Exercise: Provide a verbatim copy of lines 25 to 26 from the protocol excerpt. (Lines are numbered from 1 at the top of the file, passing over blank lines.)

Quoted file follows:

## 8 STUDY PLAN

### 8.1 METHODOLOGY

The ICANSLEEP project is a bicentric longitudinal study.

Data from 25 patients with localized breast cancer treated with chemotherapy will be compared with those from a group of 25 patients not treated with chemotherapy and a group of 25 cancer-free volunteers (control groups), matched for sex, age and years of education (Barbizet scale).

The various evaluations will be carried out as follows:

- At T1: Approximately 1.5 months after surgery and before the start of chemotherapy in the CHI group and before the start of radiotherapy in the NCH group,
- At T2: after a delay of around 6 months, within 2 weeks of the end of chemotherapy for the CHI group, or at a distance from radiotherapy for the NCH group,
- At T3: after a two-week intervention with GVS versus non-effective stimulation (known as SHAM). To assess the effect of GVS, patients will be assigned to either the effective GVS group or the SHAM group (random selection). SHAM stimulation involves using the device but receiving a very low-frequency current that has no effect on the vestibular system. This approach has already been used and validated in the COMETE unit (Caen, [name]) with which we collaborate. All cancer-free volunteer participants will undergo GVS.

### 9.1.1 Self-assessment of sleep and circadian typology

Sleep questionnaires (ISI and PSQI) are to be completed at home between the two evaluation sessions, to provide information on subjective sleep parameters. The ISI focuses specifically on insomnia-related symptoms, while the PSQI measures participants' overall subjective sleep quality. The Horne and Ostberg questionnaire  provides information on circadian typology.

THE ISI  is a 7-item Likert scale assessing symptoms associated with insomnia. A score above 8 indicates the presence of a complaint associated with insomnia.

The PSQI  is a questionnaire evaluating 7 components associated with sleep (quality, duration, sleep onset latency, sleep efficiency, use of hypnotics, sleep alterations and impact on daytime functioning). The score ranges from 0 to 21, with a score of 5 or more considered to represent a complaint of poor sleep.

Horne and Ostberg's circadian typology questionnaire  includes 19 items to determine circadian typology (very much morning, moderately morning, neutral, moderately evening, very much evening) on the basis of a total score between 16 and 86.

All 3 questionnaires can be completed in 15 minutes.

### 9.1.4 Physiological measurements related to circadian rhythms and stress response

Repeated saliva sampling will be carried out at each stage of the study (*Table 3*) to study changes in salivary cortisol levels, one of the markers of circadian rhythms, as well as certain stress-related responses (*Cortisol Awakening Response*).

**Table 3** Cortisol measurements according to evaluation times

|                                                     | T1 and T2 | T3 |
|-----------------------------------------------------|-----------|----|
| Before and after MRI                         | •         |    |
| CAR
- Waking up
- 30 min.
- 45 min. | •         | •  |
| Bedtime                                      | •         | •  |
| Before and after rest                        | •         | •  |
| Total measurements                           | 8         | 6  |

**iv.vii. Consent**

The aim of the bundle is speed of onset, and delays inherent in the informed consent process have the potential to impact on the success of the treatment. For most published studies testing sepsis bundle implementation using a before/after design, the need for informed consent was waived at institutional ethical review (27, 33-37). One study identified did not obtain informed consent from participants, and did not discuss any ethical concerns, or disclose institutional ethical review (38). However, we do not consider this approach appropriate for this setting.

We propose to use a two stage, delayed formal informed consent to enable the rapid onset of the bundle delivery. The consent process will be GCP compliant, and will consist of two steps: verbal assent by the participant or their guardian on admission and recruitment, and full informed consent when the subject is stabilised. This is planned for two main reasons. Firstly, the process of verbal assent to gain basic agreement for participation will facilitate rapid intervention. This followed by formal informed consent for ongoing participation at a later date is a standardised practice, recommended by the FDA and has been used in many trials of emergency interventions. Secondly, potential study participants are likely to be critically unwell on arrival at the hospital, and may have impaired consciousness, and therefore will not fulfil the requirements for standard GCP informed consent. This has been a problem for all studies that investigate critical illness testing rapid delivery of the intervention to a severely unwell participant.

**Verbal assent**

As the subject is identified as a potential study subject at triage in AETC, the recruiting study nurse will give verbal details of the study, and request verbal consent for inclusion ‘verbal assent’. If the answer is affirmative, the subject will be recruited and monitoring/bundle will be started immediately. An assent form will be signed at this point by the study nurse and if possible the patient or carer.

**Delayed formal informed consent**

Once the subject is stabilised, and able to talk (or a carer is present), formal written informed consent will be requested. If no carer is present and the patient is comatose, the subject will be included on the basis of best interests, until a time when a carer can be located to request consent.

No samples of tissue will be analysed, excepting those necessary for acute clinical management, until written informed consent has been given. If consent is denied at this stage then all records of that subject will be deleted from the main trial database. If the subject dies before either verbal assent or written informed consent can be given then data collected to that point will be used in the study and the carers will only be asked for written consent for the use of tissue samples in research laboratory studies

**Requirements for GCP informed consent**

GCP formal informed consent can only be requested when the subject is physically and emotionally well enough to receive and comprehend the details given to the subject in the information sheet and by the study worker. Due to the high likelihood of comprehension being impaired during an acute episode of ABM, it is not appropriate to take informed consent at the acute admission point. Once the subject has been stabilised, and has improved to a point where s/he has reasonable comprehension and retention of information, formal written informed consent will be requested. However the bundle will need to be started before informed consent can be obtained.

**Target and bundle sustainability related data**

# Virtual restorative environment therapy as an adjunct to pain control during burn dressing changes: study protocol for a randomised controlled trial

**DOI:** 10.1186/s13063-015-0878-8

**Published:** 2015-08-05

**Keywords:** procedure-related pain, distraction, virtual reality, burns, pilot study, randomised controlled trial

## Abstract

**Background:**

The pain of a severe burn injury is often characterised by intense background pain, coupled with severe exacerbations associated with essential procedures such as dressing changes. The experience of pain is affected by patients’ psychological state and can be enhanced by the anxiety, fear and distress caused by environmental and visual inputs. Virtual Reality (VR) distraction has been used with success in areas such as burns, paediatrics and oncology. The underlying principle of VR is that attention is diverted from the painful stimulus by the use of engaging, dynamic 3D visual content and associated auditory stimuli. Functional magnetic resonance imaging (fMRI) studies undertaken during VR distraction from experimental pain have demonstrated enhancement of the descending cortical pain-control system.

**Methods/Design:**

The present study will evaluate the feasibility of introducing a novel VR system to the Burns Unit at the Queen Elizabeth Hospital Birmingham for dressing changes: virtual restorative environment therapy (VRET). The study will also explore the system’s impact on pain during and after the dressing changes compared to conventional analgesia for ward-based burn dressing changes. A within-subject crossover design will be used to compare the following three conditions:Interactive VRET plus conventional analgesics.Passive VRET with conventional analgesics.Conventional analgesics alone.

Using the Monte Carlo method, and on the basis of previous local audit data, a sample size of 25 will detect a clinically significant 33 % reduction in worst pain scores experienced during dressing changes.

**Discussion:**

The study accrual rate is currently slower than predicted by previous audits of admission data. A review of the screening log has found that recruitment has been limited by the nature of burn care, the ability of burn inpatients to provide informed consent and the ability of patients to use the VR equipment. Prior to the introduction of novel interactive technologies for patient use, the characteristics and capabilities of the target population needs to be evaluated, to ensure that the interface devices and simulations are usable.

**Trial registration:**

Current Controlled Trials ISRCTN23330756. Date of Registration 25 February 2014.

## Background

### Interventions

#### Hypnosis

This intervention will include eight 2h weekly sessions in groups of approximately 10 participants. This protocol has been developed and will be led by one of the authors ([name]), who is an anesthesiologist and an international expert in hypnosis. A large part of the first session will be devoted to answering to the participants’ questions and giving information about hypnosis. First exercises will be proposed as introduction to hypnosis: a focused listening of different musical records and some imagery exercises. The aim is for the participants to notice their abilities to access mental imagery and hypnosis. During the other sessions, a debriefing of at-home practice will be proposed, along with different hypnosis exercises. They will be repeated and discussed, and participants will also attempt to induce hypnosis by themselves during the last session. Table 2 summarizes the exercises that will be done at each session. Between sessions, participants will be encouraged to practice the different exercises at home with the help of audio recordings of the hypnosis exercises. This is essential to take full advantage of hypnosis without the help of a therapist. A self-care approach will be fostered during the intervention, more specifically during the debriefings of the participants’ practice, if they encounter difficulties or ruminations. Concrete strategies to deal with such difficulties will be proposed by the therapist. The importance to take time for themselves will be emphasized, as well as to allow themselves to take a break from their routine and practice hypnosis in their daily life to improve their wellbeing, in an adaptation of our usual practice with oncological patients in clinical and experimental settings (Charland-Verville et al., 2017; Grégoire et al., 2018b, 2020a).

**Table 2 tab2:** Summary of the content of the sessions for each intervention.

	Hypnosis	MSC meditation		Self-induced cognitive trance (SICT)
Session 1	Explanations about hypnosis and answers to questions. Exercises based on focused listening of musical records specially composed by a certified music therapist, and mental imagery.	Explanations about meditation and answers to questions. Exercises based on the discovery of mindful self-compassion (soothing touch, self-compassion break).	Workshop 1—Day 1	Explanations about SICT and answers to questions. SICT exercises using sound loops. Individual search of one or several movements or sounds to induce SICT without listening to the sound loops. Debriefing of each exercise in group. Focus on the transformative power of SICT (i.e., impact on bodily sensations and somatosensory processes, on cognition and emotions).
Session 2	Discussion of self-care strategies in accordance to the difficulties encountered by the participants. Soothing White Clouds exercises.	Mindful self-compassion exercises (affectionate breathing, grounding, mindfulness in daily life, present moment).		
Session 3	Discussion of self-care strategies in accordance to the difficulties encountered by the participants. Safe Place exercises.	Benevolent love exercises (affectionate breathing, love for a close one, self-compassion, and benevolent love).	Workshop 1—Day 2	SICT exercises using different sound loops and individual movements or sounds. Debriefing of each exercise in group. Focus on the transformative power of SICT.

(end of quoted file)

| Bedtime                                      | •         | •  |
| Before and after rest                        | •         | •  |